Sponsor Tables Border Bonding Authority Bill : Legislature: Move comes in face of opposition from San Diego representatives who fear the plan to deal with the border infrastructure could lead to a kind of ‘junk bond’ crisis.


Pounded by questions from legislators and opposition from San Diegans, a controversial measure to establish a border bonding authority was unexpectedly held over in a crucial Assembly Ways and Means Committee Wednesday for further study.

Moments before the committee was to take a final vote, Assemblyman Richard Polanco (D-Los Angeles) asked to have his border proposal tabled for a few weeks so he could reassure uneasy colleagues and try to win over San Diego representatives, who sharply attacked his bill Wednesday by likening it to the “junk bond” crisis that swept Wall Street.

“I had the votes, but I want to continue to work with the city and other opponents,” Polanco told reporters after withdrawing his bill for consideration.

Polanco’s maneuver came after a sometimes emotional hearing on his proposal to form a nine-member California and Mexico Infrastructure Bonding Authority, which would be able to float revenue bonds and raise money to build roads, sewers, water pipes and other public improvements related primarily to the maquiladora industry south of the border.


As they have for months, Polanco and his supporters on Wednesday argued that the proposed bonding authority was necessary to break a governmental deadlock over the problems now affecting the maquiladoras-- American and foreign plants built in Mexico to take advantage of low-cost labor. Local jurisdictions such as the City of San Diego, they say, have been unable to come up with the cash or diplomacy to adequately grapple with infrastructure problems now threatening the growth of the maquiladoras .

“It is a first attempt to pay for the solutions that have been analyzed for years along the border,” testified Sam Palmer IV, an Orange County financial consultant who came up with the original plan for the bonding authority more than a year ago.

A number of other financial experts, appearing on Polanco’s behalf, also told committee members that stimulating the border economy in Mexico would not only enrich California businesses, but cut down on illegal immigrants and drug traffic.

“The more value added on the Mexican side, the less Mexicans will be on this side,” said Jose Garcia-Medrano, a vice president and senior economist for Merrill Lynch in New York. “The more flourishing, the more robust the economy, the less incentive there is for the underground (drug) economy.”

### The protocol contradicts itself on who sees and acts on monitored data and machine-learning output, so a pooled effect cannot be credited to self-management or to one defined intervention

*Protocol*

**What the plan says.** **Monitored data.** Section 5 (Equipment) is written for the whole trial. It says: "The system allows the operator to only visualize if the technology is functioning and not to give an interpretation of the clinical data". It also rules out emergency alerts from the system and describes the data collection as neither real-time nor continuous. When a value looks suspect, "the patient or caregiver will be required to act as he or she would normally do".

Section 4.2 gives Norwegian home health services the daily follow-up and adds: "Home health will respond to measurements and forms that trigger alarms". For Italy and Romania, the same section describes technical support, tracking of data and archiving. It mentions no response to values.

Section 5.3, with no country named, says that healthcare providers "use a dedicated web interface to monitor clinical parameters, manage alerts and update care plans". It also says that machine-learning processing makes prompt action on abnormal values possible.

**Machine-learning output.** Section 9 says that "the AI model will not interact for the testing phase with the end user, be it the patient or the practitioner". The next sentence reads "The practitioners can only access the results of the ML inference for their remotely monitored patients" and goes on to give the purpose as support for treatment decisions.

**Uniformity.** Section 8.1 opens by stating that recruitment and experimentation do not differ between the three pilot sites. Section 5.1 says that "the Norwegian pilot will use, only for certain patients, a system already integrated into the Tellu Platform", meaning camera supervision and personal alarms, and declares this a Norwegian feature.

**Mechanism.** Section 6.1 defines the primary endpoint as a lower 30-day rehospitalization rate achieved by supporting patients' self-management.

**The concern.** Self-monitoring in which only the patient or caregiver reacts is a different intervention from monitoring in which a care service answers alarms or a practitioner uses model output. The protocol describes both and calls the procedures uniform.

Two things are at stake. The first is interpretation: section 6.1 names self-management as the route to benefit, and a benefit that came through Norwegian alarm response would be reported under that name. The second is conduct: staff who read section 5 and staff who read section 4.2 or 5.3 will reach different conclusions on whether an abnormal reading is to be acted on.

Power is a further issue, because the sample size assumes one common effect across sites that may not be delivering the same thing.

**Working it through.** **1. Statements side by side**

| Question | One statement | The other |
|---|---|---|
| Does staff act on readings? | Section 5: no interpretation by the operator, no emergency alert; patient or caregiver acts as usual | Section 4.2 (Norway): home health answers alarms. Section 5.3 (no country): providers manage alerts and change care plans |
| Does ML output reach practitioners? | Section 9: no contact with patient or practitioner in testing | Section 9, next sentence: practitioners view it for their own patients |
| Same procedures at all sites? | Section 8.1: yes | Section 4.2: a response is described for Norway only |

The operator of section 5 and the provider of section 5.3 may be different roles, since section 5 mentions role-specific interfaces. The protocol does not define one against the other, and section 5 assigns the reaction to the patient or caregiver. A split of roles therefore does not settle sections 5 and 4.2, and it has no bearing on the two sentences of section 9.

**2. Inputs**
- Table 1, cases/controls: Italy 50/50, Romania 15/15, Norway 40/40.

But San Diego representatives, long suspicious of Polanco’s border proposal, continued to protest the bill. City of San Diego lobbyist Kathryn C. Rees said members of the local legislative delegation were opposed to the measure--including Assemblyman Pete Chacon (D-San Diego), who is listed on the Polanco bill as a co-author.

Rees and Rudy G. Gonzales, a city economic development administrator, said the authority would be an unresponsive layer of government that would actually upset the fragile border economy by meddling in local planning decisions and imposing taxes on already financially overburdened border businesses and residents.

“The people who can least afford these structural improvements would be the ones to pay,” said Gonzales.

He also called attention to new amendments in the Polanco bill that would allow the authority, under certain circumstances, to waive public hearings and make unsecured loans to anyone who wants to build a border project. If the project goes belly-up, Gonzales said, the state may be held liable for paying back the bonds.


“I simply remind you of the junk bond issue and Drexel Lambert at this time,” Gonzales said.

Those comments were geared toward Ways and Means Committee members already worried over the details of how such a border authority would back up and pay off its bonds. At one juncture, an impatient Assemblyman Mike Roos (D-Los Angeles) interrupted a Polanco witness to ask pointedly: “What kind of paper would it be? Someone’s on the hook.”

Polanco said the bonds would be backed by the revenues--taxes and tolls--taken in by the projects themselves. While the authority could take over the projects and sell them off, it would be the bondholders’ hard luck if a border project fell short of its revenue projections, Polanco said.

“There’s no debt to the State of California,” he said.


Roos, committee chairman, also chided Polanco for submitting pages of amendments to his bill too late for a legislative consultant to read and analyze them in time for Wednesday’s meeting.

Despite those misgivings, Roos made the motion to pass Polanco’s bill out of the committee--a motion that was left hanging when the Los Angeles legislator withdrew his bill.

After the hearing, Polanco called San Diego leaders “short-sighted” for fighting against his proposed authority. “Unless they can come up with another potential funding mechanism, they ought not to walk away from the table,” he said.

“It’s different, it’s new, it has not been tried here and there are a lot of questions,” Polanco said about his proposal. “I believe we have been responsive to those questions.”


Meanwhile, one of Polanco’s witnesses acknowledged that it is conceivable his firm could end up selling the revenue bonds for the authority, if it is created by the Legislature.

“I think it’s too early to say,” said Garcia, the Merrill Lynch vice president. “Any investment house would have the possibility of selling them. If everything is properly presented, there would be a lot of people interested.”

He said the same would apply to Goldman Sachs & Co., a representative of which also testified on behalf of Polanco’s bill Wednesday.